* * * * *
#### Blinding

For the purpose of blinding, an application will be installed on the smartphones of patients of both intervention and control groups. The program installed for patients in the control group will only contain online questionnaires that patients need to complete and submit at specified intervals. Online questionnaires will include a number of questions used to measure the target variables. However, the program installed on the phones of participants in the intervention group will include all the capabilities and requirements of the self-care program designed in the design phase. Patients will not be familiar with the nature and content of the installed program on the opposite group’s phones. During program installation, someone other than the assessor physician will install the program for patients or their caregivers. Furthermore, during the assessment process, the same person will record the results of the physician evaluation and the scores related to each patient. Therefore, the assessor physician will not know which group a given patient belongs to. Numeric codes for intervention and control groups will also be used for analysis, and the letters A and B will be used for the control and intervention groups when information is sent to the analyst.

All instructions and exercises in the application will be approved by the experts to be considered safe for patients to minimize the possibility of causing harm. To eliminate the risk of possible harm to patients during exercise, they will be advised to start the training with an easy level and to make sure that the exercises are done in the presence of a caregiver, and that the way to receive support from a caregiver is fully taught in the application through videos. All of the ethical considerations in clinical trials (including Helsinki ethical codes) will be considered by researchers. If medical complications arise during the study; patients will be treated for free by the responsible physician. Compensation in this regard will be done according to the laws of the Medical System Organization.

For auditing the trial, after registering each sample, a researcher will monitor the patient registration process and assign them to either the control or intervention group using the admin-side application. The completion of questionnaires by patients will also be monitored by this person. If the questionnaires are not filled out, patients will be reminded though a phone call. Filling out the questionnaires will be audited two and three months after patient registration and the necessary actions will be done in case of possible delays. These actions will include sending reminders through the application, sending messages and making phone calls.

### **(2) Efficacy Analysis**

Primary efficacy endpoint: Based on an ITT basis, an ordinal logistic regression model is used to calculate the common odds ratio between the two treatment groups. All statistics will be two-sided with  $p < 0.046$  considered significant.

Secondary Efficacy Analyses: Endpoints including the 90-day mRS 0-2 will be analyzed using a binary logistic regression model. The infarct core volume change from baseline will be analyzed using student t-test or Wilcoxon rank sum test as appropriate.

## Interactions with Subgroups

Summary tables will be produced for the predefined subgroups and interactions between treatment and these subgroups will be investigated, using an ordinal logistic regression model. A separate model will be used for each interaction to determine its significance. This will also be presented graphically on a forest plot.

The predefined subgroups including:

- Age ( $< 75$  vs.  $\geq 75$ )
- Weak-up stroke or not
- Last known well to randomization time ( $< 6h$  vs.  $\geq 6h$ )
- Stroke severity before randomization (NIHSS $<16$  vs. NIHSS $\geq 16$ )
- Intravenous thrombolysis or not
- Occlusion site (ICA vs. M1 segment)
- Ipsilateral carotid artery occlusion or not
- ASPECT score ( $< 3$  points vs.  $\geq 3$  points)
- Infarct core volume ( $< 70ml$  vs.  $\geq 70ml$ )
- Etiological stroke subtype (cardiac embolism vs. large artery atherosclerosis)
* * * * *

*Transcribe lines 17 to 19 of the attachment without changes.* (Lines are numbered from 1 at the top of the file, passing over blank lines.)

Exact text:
- Ipsilateral carotid artery occlusion or not
- ASPECT score ( $< 3$  points vs.  $\geq 3$  points)
- Infarct core volume ( $< 70ml$  vs.  $\geq 70ml$ )